So, without further adieu, here is the Y combinator, defined in terms of the U combinator:

# U-Combinator

.sub 'U'

.param pmc f

.lex '$f', f

.const 'Sub' U_inner = '_U_inner'

$P0 = newclosure U_inner

.return($P0)

.end

.sub '_U_inner' :outer('U')

.param pmc args :slurpy

$P0 = find_lex '$f'

$P1 = $P0($P0, args :flat)

.return($P1)

.end

# Y-Combinator, defined in terms of the U-Combinator

.sub 'Y'

.param pmc f

.lex '$f', f

.const 'Sub' Y_inner_1 = '_Y_inner_1'

$P0 = 'U'(Y_inner_1)

$P1 = $P0()

.return($P1)

.end

.sub '_Y_inner_1' :outer('Y')

.param pmc h

.lex '$h', h

.const 'Sub' Y_inner_2 = '_Y_inner_2'

$P0 = newclosure Y_inner_2

.return($P0)

.end

.sub '_Y_inner_2' :outer('_Y_inner_1')

.param pmc args :slurpy

.local pmc f

.local pmc h

f = find_lex '$f'

h = find_lex '$h'

$P0 = 'U'(h)

$P1 = $P0()

$P2 = f($P1)

$P3 = $P2(args)

.return($P3)

.end

And here is a little driver program that uses it to calculate the factorial of 10:

.sub 'main' :main

.const 'Sub' wrapper = 'fact_wrapper'

.local pmc x

x = box 10

$P0 = 'Y'(wrapper)

$P1 = $P0(x)

print "Answer: "

say $P1

.end

.sub 'fact_wrapper'

.param pmc f

.lex '$f', f

.const 'Sub' fact = 'factorial'

$P0 = newclosure fact

.return($P0)

.end

.sub 'factorial' :outer('fact_wrapper')

.param pmc whatev

.local pmc n

n = shift whatev

print "Calculating factorial of "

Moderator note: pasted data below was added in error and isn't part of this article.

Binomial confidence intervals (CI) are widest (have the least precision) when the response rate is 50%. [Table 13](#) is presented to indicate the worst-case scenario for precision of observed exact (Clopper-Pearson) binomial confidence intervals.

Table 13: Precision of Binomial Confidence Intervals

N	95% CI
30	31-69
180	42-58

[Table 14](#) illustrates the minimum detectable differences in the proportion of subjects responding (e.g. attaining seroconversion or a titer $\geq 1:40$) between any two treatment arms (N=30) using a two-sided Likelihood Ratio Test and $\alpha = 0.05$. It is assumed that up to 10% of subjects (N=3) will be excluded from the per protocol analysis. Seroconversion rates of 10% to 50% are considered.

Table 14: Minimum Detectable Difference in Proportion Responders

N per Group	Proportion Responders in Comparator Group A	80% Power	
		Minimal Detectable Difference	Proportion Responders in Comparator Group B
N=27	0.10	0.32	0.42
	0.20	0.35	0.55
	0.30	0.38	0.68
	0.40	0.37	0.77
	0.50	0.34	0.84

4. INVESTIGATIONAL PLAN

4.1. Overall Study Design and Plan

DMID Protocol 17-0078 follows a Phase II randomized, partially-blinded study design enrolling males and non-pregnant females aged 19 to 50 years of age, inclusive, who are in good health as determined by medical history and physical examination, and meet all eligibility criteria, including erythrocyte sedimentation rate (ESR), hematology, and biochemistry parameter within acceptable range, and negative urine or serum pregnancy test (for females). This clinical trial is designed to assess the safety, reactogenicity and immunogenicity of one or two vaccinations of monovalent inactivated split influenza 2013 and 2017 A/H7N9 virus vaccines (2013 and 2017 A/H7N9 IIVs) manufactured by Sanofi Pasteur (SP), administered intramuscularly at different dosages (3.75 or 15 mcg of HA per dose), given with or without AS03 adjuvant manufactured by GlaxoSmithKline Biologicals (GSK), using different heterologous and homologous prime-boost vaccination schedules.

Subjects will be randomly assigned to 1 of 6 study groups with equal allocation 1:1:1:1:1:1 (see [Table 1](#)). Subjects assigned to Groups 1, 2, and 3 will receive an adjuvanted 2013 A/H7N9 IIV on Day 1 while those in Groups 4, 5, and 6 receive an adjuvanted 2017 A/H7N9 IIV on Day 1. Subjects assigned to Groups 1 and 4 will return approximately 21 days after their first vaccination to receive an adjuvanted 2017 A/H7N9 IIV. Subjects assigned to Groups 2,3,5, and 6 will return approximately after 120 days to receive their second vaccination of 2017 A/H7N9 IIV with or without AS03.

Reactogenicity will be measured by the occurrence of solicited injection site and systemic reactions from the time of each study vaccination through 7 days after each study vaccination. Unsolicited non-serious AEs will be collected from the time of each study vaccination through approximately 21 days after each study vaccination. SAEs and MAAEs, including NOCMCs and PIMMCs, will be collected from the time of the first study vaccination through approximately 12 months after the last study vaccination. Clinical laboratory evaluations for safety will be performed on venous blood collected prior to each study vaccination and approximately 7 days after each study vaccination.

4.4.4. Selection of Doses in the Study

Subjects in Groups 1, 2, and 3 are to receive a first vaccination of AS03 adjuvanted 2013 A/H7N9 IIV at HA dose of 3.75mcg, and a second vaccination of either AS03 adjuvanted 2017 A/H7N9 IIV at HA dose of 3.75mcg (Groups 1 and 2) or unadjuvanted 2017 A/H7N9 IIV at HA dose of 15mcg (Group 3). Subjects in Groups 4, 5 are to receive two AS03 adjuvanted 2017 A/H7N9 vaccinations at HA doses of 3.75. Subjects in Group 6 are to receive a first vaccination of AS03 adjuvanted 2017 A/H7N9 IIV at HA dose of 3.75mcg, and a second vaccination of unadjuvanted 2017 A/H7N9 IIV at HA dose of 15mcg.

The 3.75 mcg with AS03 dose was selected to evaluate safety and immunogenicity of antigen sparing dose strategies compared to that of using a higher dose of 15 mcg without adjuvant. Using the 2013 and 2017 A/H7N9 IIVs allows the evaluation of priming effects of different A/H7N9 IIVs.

say n

if n >= 2 goto n_is_large

.return(1)

n_is_large:

.local pmc f

f = find_lex '$f'

.local pmc n_minus_one

n_minus_one = n - 1

$P0 = f(n_minus_one)

$P1 = $P0 * n

.return($P1)

.end

It was quite a fun little exercise, and a great workout for the newclosure opcode, which I'm not sure is well-tested elsewhere. I may add this, or something like it, to the test suite for Parrot to run.

Andrew,

ReplyDeleteDoes this work?

I was reading through the code, and I notice that Y does not enclose Y-1. (Unless the .const does that implicitly, which I don't think it does.)

So I guess it's (a) does Y need to enclose Y-1, or need to not do so; and (b) have you tested this code?

This code does indeed work. I was quite surprised by it, but Parrot handles this complicated situation quite handily.

ReplyDeleteY does not enclose Y-1. It encloses _Y_inner_1, which in turn encloses _Y_inner_2. I don't really understand how all of it works, but I have verified that the result of my little test is correct. I would love to put it through some more rigorous testing though.